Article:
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The Origin and Development of the Quantum Theory   By:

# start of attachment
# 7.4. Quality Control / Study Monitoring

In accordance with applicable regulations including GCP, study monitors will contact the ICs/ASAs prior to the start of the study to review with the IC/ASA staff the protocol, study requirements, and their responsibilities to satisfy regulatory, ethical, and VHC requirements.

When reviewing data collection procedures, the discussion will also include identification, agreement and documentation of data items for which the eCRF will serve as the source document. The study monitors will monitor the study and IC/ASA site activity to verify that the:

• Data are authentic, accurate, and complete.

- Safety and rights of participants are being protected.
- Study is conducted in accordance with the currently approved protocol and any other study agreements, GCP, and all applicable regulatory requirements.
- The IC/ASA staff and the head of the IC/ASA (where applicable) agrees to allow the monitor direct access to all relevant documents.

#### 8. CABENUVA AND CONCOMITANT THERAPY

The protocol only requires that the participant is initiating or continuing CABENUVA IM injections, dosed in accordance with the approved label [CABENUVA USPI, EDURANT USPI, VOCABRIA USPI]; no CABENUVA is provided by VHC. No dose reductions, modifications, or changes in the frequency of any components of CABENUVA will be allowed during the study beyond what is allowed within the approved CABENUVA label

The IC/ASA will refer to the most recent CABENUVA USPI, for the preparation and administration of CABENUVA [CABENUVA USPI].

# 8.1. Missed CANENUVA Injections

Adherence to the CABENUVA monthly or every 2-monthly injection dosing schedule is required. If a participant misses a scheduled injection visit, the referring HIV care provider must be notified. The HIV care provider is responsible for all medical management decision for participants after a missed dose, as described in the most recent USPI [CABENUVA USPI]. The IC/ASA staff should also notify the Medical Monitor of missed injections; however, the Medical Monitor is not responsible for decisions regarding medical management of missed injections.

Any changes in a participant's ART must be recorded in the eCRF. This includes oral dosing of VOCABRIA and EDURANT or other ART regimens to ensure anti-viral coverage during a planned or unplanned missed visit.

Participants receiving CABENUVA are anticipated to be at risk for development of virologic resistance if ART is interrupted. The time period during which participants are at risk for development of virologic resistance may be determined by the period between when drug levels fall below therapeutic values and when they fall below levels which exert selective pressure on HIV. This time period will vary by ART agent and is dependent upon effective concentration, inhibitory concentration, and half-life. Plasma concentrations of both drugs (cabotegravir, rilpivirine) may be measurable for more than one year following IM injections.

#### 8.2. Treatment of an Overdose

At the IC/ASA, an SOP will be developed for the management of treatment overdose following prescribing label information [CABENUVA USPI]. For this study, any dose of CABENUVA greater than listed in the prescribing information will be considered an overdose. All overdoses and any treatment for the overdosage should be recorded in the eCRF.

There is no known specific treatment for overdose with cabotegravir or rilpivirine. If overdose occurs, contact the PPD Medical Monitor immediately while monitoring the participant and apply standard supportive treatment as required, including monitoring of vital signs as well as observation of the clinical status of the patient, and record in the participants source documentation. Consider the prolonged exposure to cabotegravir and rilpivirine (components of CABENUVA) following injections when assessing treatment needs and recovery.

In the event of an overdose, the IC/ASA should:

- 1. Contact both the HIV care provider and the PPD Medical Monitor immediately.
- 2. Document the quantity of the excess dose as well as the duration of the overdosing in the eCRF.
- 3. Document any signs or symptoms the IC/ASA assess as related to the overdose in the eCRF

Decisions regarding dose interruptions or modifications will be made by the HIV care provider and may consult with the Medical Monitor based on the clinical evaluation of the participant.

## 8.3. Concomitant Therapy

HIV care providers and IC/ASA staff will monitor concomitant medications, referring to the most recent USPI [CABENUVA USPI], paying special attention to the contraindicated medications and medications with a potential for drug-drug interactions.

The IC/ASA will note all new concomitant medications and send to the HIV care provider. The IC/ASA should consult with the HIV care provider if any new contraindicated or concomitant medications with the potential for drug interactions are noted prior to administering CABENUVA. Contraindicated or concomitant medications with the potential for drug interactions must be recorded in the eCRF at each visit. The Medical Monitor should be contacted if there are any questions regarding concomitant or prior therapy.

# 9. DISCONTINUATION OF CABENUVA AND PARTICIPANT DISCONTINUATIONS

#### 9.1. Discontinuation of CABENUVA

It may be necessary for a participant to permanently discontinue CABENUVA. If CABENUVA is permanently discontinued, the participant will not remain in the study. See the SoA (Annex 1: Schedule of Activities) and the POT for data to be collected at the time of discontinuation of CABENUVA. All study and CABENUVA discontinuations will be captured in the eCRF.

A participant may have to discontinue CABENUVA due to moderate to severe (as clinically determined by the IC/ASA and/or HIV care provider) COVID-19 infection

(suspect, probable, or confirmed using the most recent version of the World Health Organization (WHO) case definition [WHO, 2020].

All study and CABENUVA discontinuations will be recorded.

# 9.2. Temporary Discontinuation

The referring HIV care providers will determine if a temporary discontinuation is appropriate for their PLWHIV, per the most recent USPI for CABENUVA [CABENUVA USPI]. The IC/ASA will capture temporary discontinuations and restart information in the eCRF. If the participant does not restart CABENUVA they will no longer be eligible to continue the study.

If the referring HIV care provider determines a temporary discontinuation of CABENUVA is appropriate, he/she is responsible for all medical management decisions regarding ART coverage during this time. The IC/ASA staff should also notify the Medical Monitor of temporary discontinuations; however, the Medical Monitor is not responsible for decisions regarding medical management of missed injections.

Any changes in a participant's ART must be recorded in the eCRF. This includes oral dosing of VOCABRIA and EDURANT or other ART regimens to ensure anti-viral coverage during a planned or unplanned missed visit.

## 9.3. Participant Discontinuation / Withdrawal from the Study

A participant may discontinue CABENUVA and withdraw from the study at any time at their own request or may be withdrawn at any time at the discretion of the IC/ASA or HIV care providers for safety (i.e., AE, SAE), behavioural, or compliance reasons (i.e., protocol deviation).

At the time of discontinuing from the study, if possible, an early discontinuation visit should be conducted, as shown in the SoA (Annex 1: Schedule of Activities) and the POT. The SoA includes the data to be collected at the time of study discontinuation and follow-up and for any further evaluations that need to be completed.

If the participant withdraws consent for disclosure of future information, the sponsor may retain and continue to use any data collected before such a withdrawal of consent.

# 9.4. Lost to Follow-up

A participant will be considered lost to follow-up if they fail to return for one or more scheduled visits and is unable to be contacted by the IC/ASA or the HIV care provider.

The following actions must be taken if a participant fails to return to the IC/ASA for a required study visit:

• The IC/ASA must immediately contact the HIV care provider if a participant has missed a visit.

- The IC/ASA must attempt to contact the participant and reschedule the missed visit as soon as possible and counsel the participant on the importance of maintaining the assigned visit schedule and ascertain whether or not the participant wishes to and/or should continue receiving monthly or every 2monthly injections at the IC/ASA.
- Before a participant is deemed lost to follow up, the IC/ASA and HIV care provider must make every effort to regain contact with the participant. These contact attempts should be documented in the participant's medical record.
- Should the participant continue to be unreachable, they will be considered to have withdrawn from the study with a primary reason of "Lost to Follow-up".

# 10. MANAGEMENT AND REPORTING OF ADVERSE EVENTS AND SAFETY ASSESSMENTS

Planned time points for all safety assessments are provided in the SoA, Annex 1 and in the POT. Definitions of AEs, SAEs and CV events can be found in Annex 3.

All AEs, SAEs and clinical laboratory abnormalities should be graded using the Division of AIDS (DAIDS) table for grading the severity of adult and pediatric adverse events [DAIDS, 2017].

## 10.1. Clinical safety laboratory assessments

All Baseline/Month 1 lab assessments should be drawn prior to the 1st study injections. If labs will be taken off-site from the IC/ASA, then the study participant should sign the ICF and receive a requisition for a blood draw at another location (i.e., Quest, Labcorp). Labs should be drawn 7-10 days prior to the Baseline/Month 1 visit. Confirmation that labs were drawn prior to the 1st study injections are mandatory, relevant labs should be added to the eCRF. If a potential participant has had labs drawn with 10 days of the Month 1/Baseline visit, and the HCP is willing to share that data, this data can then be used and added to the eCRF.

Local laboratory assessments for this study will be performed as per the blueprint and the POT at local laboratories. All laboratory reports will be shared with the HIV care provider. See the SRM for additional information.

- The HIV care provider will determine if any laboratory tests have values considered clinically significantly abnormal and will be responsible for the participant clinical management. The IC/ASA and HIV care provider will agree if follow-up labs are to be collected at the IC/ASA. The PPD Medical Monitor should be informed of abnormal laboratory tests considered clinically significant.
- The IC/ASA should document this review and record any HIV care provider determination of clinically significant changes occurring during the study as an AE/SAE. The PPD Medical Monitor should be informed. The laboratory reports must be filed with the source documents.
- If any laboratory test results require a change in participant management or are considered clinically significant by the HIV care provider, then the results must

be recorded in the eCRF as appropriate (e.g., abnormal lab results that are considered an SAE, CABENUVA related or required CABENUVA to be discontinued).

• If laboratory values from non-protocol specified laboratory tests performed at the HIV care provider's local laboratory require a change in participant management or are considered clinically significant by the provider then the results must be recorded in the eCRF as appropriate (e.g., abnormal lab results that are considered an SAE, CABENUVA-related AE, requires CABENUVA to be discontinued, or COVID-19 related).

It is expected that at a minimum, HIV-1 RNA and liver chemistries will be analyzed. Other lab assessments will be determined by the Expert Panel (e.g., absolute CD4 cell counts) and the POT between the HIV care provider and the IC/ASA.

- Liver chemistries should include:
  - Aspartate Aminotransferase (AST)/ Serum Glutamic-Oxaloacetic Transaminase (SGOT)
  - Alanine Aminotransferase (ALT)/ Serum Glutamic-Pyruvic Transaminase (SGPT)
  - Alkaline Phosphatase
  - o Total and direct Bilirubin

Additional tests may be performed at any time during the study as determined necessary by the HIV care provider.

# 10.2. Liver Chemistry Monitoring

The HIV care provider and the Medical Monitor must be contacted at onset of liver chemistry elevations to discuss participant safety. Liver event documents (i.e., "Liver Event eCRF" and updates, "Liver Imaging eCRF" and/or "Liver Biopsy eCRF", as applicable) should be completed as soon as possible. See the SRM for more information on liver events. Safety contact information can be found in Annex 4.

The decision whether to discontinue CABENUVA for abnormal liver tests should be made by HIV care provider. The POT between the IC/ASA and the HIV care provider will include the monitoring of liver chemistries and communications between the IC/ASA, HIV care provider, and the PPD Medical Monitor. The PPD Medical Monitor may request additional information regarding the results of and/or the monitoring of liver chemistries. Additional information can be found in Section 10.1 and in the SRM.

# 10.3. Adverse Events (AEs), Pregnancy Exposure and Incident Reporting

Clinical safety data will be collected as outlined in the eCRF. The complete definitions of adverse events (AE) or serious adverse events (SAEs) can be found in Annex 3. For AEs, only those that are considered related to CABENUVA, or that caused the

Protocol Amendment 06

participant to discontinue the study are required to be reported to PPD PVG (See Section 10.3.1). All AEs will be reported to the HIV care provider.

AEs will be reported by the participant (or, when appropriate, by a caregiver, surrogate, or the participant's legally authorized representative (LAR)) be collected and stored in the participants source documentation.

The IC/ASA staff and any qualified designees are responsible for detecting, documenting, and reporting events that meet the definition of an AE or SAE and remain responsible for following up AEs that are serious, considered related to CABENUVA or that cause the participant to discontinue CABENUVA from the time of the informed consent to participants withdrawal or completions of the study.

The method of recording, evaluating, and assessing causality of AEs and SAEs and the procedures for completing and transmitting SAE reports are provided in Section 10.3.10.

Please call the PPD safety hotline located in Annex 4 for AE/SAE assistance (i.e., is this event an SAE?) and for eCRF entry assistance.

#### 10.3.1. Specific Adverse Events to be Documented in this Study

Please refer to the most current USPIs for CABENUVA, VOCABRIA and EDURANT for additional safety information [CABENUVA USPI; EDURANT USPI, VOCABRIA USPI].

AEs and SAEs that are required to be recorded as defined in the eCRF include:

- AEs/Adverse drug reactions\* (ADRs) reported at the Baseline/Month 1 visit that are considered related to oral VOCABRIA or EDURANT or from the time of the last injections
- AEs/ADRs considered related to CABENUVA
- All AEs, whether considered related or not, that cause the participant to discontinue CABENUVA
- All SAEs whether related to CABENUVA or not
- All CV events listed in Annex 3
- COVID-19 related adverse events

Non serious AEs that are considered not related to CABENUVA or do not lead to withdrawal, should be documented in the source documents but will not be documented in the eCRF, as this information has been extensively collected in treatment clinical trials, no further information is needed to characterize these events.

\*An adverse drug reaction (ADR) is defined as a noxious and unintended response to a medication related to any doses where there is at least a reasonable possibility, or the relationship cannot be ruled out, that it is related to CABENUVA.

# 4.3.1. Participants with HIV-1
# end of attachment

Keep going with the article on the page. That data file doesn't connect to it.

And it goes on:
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THE ORIGIN AND DEVELOPMENT OF THE QUANTUM THEORY BY MAX PLANCK TRANSLATED BY H. T. CLARKE AND L. SILBERSTEIN BEING THE NOBEL PRIZE ADDRESS DELIVERED BEFORE THE ROYAL SWEDISH ACADEMY OF SCIENCES AT STOCKHOLM, 2 JUNE, 1920 OXFORD AT THE CLARENDON PRESS 1922 OXFORD UNIVERSITY PRESS London Edinburgh Glasgow Copenhagen New York Toronto Melbourne Cape Town Bombay Calcutta Madras Shanghai HUMPHREY MILFORD Publisher to the University Produced by Roger Frank and the Online Distributed Proofreading Team at (3) THE ORIGIN AND DEVELOPMENT OF THE QUANTUM THEORY My task this day is to present an address dealing with the subjects of my publications. I feel I can best discharge this duty, the significance of which is deeply impressed upon me by my debt of gratitude to the generous founder of this Institute, by attempting to sketch in outline the history of the origin of the Quantum Theory and to give a brief account of the development of this theory and its influence on the Physics of the present day. When I recall the days of twenty years ago, when the conception of the physical quantum of ‘action’ was first beginning to disentangle itself from the surrounding mass of available experimental facts, and when I look back upon the long and tortuous road which finally led to its disclosure, this development strikes me at times as a new illustration of Goethe’s saying, that ‘man errs, so long as he is striving.’ And all the mental effort of an assiduous investigator must indeed appear vain and hopeless, if he does not occasionally run across striking facts which form incontrovertible proof of the truth he seeks, and show him that after all he has moved at least one step nearer to his objective. The pursuit of a goal, the brightness of which is undimmed by initial failure, is an indispensable condition, though by no means a guarantee, of final success. In my own case such a goal has been for many years the solution of the question of the distribution of energy in the normal spectrum of radiant heat. The discovery by Gustav Kirchhoff that the quality of the heat radiation produced in an enclosure surrounded by any emitting or absorbing bodies whatsoever, all at the same temperature, is entirely independent of the nature of such bodies(1)1, established the existence of a universal function, which depends only upon the temperature and the wave length, and is entirely independent of the particular properties of the substance. And the discovery of this remarkable function promised a deeper insight into the relation between energy and temperature, which is the principal problem of thermodynamics and therefore also of the entire field of molecular physics. The only road to this function was to search among all the different bodies occurring in nature, to select one of which the emissive and absorptive powers were known, and to calculate the energy distribution in the heat radiation in equilibrium with that body. This distribution should then, according to Kirchhoff’s law, be independent of the nature of the body. A most suitable body for this purpose seemed H. Hertz’s rectilinear oscillator (dipole) whose laws of emission for a given frequency he had just then fully developed(2). If a number of such oscillators be distributed in an enclosure surrounded by reflecting walls, there would take place, in analogy with sources and resonators in the case of sound, an exchange of energy by means of the emission and reception of electro magnetic waves, and finally what is known as black body radiation corresponding to Kirchhoff’s law should establish itself in the vacuum enclosure. I expected, in a way which certainly seems at 1The numbers in brackets refer to the notes at the end of the article. (4) the present day somewhat naïve, that the laws of classical electrodynamics would suffice, if one adhered sufficiently to generalities and avoided too special hypotheses, to account in the main for the expected phenomena and thus lead to the desired goal... Continue reading book >>

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